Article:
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DickUrban

rigging a spring bobber

7 posts in this topic

What is the right way to rig a spring bobber? Should it stick out beyond the rod tip? The spring bobbers I bought are a very thin wire loop.

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There are two schools of thought on that.

One is to keep the spring elevated above the end guide and between the previous guide, forming a raised arch in the line. When you get a bite the spring tip pulls toward the rod tip.
IT342_CCDRW_back-upICEIps24-2_web.jpg
The second is to extend it past to allow for a quivering action. This rigging requires more tuning and many consider it a bit more sensitive.
IT351_CDot_SB_web.jpg

Either work, it is mostly a preference thing.

------------------
Ed "Backwater Eddy" Carlson

Backwater Guiding
"ED on the RED"
backwtr1@msn.com
><,sUMo,>

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Thanks Ed. I guess I still have a question. The eyelets on my rods are on the bottom of the rod. Does that make a difference? Among my ambitions is a trip to the Red and have you show me how to catch "sumo kitties".

[This message has been edited by DickUrban (edited 12-22-2003).]

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I would attach to the end and after feeding the line through your last eyelet then go through the spring bobber. I have tried both ways and running it between can cause problems with line being tangled when the bobber and the last eyelet come to close to each other. It doesn't matter that you're using a spinning rod, just tape the spring to the top of the rod.

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No concerns, it will work the same inverted. Just watch the tip of the spring for it to rise or fall.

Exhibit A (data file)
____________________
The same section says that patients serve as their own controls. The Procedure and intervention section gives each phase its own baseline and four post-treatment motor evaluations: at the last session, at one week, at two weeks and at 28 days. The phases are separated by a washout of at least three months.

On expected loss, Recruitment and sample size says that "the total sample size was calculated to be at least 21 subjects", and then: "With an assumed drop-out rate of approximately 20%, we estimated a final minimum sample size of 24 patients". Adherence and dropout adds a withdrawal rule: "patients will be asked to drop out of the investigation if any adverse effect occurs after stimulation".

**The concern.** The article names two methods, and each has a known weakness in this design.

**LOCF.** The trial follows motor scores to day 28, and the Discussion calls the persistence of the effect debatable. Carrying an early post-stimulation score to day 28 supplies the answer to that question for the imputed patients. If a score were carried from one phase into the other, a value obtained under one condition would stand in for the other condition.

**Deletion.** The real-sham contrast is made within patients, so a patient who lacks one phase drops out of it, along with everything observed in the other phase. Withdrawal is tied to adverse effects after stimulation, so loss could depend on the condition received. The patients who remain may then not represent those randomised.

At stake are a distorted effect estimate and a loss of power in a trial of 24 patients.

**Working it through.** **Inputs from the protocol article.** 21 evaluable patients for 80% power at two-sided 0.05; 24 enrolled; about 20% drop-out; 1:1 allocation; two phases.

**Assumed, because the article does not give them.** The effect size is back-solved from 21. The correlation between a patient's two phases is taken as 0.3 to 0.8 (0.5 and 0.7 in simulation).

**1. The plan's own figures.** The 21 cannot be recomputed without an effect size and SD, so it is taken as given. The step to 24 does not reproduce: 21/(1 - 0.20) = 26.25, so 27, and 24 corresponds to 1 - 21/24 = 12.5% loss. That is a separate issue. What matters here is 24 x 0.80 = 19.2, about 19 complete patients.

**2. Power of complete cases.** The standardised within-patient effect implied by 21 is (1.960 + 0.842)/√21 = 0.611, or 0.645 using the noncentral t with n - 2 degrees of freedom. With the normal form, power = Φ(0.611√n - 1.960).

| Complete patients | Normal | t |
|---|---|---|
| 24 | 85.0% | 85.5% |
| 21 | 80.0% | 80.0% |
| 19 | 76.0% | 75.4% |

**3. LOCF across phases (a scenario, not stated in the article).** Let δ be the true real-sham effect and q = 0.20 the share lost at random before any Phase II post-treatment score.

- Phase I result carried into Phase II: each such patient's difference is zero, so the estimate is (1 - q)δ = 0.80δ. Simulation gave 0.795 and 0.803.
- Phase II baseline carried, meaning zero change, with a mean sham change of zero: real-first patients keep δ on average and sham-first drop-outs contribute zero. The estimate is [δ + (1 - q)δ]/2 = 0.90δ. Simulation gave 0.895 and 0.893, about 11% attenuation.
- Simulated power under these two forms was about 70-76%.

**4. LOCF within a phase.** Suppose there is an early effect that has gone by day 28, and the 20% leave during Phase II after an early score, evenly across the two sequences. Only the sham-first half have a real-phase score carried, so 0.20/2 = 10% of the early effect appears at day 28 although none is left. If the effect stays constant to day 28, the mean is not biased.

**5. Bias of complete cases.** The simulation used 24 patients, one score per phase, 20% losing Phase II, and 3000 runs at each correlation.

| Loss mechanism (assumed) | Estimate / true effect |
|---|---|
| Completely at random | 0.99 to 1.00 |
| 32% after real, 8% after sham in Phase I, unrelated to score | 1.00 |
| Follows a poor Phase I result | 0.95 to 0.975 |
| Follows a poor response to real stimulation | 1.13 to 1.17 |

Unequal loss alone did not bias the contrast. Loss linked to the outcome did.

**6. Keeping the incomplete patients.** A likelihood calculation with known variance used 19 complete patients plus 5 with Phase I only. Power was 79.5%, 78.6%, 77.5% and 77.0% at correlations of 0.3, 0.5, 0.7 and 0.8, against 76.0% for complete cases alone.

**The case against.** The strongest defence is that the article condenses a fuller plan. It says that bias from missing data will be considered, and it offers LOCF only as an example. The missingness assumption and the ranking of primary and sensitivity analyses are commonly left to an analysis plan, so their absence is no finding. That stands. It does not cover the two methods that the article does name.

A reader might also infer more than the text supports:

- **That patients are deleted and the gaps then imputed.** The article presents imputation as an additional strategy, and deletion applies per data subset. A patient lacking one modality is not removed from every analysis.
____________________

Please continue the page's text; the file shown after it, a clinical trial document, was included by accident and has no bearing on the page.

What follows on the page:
I like to balance the weight on the spring indicator to it has a bit of tension on it all the time. That way, if it rises or dips, you see it. Them sneaky light bitters often go either way.

With practice you will see the sucking in of the bait just as easily as a firm grab. If you see something suspicious, set the hook, don't wait.

I watched a group from Iowa perch rangers fish Flu-Flu scented plastics on a 1/32 oz jig with the spring system. They caught perch steady all darn day, while everyone around caught ZIP. I quickly studied their ways and adapted my ways pretty darn quickly. It payed of big for me the next day out. We limited out on sumo perch in 2 hours.

I plan to use the same system soon with Bio-Bait ice bits on a 1/32 oz Rat Finkie/Flossie. I expect it will be deadly on wary sumo perch in fresh water shrimp rich lake systems.

wink.gif

You bet, drop me an e-mail and we can sure set you up with a Sumo Kitty trip to fit your needs. I am now booking 2004 so early is best to lock in the dates you may need.

I don't think spring bobbers will be needed on them though. Unless you make the bobber spring out of a car spring, then they might hold up.

grin.gif

------------------
Ed "Backwater Eddy" Carlson

Backwater Guiding
"ED on the RED"
backwtr1@msn.com
><,sUMo,>

[This message has been edited by Ed Carlson (edited 12-22-2003).]

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Thanks guys. I sure appreciate your help. I live in central Iowa and make 2 trips each winter to Big Winni. Our ice locally gives us only few opportunities close to home.

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To make the spring bobber removable, use heat shrink tubing. Straighten out the little hook on the end of the spring, take the tip guide off, slip the spring bobber thru the tubing and heat it up on the rod then re-install the tip guide now you can add or remove the spring bobber for transport so it dosen't get tweeked or for light biter conditions. Now if that sleeve wants to spin aroung the rod tip, secure it on there with just a touch of sho-goo or goop.

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